Italy, the land of beauty, was ruined for [Philip]. She had no power to change men and things who dwelt in her. She, too, could produce avarice, brutality, stupidity—and, what was worse, vulgarity. It was on her soil and through her influence that a silly woman had married a cad. (5, 70)

The trip is a welcoming change to Lilia’s being subject to the refining influences of the (condescending) Herritons. But she falls in love with a young hustler named Gino Carella and plans to marry him shortly after her arrival. The news mortifies her former in-laws: how could she disgrace them and marry a man beneath her class, the idle son of a dentist, a Catholic? Philip Herriton, Lilia’s pedantic ex-brother-in-law, is immediately dispatched to stop the fiasco. Not only does he fail his mission, the whole story also takes an unexpected nose-dive that forces the Herritons into mourning. Eager to adjust her life to the poor but picturesque town, Lilia relinquishes her English way. Upon discovery of Gino’s adultery, she is eager to save her marriage by having a baby—but she dies in childbirth delivering a son to Gino.

Lilia is dead and her husband gone to the bad—all through me. You see, Mr. Herriton, it makes me specially unhappy; it’s the only time I’ve ever gone into what my father calls ‘real life’—and look what I’ve made of it! All that winter I seemed to be waking up to beauty and splendour and I don’t know what; and when the spring came, I wanted to fight against the things I hated—mediocrity and dulness and spitefulness and society. (5, 77)

The story does not finish with Lilia’s death. In fact, the Herritons feel threatened by a possible scandal when a postcard, signed “little brother”, arrives from Italy addressing to Lilia’s little daughter Irma, who has no clue of her mother’s marriage. Recoiled in fear, and are convinced that the good-intentioned Miss Abbott would divulge the secret of the child, even though they don’t love the child, they decide to fight for the child’s custody, and to raise him as English blood. The obvious satire of cavalier Edwardian English attitudes toward Catholic Europe is only a backdrop to the more specific issue of whether the Herritons should assume custody of a baby with whom they have no legal familiar relation and whom they don’t care for. Caroline Abbott appeals to Philip that the well-being of the baby should supersede his principles. That he has seen what is right but pause at action is more than insincerity. In the eyes of Dante and on the account of Inferno Philip is not evil in his life but would never take a stand. Although he is not subject to the torture of running forever after a banner, he is unhappy, incapable of love. The principles and appearances that he keep up neither inspire him with reverence nor sensibility. The novel, after all, is a slap on England’s face for its diplomacy, insincerity, self-righteousness, and continual repression that amount to nothing but unhappiness. I do not recommend this book as the initial sampling of Forster’s works, solely because of his rather hasty attempt to rectify the plot into a happy ending. But his critique of his country and its self-absorbed values is always above par.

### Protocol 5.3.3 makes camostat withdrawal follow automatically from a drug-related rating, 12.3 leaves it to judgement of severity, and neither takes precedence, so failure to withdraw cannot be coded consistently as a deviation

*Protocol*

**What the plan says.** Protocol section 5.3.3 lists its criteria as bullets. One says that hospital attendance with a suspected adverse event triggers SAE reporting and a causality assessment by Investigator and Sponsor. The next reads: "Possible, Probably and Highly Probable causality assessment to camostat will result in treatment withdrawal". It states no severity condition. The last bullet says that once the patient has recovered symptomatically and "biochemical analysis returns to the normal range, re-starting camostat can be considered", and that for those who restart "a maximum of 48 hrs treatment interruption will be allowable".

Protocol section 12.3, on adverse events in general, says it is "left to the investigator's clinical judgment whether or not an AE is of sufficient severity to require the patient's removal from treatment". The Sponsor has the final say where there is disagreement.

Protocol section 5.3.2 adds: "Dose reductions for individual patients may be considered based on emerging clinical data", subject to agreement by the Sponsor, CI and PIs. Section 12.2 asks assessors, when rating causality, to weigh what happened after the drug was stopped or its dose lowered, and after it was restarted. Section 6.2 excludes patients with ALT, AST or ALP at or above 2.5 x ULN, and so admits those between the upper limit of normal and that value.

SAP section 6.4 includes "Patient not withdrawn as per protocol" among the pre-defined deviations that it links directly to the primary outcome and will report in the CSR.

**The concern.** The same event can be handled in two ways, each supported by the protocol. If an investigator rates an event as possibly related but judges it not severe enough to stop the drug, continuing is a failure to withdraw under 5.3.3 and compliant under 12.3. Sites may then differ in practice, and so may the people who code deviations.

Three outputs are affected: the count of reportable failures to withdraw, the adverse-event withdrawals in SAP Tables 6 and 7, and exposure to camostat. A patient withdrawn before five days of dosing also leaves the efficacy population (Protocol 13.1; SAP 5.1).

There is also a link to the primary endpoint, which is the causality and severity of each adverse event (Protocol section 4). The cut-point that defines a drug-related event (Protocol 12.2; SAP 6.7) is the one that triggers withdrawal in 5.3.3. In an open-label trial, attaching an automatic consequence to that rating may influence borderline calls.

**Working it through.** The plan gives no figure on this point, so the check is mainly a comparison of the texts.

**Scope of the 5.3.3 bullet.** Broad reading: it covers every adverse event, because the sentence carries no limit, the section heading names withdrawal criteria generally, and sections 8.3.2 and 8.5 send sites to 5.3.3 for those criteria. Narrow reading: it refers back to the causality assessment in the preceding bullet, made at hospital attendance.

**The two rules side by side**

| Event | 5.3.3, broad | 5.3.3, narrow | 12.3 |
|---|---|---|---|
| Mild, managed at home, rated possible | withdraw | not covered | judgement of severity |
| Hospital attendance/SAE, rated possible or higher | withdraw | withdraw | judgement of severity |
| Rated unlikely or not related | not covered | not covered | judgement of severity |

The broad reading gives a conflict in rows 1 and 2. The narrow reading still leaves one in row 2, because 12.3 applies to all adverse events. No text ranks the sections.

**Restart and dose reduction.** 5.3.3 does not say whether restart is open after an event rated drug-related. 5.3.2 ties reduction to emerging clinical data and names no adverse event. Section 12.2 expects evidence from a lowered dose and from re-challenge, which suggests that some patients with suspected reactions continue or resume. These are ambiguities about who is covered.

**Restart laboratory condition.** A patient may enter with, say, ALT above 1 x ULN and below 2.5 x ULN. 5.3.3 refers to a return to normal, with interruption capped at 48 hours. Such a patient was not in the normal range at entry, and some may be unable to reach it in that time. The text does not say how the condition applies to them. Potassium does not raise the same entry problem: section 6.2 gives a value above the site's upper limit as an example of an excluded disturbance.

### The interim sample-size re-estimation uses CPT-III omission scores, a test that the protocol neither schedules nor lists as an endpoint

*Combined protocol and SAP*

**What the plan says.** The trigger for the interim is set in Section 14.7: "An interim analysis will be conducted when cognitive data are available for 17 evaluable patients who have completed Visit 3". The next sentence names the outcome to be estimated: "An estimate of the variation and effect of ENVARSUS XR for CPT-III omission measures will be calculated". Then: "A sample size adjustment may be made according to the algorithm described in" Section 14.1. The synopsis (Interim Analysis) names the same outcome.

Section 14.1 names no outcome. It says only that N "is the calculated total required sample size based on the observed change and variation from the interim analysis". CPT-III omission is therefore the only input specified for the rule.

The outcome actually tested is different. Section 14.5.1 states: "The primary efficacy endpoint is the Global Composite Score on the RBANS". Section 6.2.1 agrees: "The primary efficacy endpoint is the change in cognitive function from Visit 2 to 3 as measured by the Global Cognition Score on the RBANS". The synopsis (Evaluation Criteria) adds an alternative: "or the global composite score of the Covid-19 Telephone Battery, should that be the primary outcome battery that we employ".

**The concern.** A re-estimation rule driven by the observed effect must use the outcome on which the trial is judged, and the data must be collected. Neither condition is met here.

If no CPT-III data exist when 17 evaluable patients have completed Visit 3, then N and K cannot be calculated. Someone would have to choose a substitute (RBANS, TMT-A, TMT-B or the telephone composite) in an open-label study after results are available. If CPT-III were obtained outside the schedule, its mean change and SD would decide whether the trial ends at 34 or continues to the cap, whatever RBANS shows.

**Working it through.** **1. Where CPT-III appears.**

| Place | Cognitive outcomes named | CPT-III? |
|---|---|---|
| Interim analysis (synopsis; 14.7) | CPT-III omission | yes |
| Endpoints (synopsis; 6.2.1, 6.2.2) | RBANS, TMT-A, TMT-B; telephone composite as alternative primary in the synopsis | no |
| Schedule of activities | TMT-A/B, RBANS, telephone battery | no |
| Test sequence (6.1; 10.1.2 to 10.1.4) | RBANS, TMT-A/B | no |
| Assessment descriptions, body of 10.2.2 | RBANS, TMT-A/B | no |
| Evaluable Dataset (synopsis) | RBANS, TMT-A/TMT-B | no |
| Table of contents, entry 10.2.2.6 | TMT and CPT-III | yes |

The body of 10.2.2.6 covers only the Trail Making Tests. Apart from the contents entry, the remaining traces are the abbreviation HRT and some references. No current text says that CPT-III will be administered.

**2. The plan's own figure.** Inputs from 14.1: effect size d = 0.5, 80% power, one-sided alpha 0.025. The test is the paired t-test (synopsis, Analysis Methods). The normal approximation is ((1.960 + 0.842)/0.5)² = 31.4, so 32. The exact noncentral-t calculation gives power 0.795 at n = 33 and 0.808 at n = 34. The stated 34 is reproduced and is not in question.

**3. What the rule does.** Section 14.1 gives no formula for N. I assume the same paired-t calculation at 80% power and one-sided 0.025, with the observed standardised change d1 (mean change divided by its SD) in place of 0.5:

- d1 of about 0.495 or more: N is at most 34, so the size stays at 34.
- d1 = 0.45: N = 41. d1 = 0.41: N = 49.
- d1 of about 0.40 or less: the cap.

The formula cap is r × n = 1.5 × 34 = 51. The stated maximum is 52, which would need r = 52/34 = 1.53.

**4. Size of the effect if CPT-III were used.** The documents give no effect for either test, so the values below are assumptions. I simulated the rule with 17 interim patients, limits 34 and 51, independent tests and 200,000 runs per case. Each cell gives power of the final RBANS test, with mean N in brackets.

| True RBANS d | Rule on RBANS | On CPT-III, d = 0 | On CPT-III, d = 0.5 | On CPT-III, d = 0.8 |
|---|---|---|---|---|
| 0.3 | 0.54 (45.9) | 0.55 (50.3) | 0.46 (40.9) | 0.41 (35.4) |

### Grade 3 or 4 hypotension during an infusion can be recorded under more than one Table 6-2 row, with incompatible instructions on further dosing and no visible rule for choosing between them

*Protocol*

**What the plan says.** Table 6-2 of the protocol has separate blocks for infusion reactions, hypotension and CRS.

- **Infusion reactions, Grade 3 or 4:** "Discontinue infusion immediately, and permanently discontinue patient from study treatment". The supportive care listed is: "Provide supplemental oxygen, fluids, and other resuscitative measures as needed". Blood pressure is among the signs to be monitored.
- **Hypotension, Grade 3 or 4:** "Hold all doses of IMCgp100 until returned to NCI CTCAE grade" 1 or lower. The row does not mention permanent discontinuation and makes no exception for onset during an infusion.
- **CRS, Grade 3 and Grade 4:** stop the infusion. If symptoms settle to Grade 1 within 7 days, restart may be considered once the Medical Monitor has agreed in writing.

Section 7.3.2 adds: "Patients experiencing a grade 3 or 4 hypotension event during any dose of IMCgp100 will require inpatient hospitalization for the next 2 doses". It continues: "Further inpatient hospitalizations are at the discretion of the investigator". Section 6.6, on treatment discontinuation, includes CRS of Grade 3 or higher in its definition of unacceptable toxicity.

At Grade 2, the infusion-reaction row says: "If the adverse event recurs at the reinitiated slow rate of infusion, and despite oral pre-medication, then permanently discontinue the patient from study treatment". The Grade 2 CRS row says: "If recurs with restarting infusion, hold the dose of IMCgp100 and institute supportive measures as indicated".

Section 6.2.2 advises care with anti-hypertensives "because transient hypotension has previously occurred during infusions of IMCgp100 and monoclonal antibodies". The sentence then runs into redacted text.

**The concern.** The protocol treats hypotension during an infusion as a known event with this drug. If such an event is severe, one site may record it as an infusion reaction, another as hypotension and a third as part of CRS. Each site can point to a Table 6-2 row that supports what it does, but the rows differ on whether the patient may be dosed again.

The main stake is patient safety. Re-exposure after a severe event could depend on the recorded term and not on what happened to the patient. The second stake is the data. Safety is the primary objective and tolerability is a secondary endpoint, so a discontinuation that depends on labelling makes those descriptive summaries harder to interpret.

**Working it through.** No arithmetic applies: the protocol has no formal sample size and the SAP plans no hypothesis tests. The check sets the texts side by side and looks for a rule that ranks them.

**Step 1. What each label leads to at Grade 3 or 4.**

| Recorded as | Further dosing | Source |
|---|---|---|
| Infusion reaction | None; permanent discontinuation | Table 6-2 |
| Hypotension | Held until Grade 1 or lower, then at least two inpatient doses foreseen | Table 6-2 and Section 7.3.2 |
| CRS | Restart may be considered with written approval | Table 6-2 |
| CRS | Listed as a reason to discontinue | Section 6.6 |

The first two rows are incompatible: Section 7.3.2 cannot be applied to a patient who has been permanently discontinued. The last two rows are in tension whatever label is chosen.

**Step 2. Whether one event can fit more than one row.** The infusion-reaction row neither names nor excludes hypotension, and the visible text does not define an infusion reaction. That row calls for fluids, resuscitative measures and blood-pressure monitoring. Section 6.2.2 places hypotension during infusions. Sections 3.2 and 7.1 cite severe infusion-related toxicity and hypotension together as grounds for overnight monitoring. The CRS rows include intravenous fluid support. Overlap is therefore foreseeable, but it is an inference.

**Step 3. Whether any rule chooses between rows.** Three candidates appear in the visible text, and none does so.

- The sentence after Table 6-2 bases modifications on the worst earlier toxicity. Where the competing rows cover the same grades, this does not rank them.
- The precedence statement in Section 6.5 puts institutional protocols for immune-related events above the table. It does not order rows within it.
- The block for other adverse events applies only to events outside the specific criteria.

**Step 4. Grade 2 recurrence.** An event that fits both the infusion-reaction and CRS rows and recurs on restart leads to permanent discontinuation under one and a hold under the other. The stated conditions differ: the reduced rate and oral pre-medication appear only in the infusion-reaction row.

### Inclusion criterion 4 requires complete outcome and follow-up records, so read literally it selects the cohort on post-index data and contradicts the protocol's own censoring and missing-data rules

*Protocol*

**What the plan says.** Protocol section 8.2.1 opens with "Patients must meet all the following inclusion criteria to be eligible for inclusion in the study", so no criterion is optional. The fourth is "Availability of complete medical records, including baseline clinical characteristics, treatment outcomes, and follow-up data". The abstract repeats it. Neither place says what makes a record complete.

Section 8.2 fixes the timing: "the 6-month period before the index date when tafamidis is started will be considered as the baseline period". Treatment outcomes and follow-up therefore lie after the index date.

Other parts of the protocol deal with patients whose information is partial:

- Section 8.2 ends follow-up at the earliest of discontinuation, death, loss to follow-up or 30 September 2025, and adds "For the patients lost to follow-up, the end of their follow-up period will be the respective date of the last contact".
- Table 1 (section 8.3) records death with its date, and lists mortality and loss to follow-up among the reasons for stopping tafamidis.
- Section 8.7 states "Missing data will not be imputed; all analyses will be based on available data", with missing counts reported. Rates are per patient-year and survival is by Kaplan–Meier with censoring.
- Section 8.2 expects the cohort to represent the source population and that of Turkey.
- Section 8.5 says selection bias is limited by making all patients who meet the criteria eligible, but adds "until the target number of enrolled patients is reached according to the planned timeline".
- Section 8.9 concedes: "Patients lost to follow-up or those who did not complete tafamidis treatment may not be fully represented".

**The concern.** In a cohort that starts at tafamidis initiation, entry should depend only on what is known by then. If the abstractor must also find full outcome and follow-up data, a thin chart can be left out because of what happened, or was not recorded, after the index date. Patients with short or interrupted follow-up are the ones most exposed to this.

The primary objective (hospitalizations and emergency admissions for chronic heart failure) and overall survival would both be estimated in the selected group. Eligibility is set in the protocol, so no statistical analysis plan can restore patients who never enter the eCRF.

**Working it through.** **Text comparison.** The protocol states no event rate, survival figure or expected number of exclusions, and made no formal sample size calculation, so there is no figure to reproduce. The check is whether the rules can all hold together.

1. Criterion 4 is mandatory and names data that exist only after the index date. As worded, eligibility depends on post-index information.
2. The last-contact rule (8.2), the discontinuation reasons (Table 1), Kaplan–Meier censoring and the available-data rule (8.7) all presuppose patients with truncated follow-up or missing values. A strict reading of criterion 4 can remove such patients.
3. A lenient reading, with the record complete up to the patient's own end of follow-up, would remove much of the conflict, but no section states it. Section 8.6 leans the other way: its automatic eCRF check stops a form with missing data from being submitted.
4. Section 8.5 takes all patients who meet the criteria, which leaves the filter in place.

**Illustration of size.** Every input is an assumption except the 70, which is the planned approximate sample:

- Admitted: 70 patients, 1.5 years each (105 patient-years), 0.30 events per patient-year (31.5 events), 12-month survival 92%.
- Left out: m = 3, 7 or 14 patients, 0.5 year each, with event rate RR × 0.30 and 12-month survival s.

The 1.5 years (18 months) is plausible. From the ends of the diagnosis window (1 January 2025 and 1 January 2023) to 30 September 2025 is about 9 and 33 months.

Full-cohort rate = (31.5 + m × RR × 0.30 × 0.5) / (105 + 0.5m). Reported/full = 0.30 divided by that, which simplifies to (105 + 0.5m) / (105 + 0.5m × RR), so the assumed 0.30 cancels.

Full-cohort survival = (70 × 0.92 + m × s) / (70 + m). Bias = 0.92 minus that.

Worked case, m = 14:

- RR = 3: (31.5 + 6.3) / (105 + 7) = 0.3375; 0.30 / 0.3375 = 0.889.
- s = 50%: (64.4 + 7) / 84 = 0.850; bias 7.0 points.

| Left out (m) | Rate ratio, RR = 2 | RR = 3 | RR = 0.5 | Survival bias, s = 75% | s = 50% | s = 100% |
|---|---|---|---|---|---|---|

181 pp. Vintage paperback. [Read/Skim/Toss] [Buy/Borrow]

[397] A Room with a View – E.M. Forster

” It isn’t possible to love and to part. You will wish that it was. You can transmute love, muddle it, but you can never pull it out of you. ” (XIX 189)

Visiting Italy with her prim and proper cousin Charlotte Bartlett as a chaperone, Lucy Honeychurch encounters the seemingly uncouth, ill-bred and unconventional Mr. Emerson and his son, George. Deprived of a room of a view that she has reserved at The Bertolini, the Emersons offer to exchange with her but she refuses lest the men, obviously of a class below her, shall take advantage of her acceptance. A Room with a View chronicles how a fortuitous collection of people in an Italian pensione shall become enmeshed in each other’s life beyond their wish and expectation. For a while the story concerns itself with various subtle and intricate questions about the British class consciousness, snobbery, patriarchalism, self-love, and convention—all taken up for comic and satirical purpose.

It is obvious enough for the reader to conclude, ‘She loves young Emerson.’ A reader in Lucy’s place would not find it obvious. Life is easy to chronicle, but bewildering to practise . . . She loves Cecil; George made her nervous; will the reader explain to her that the phrases should have been reversed? (XIV 132)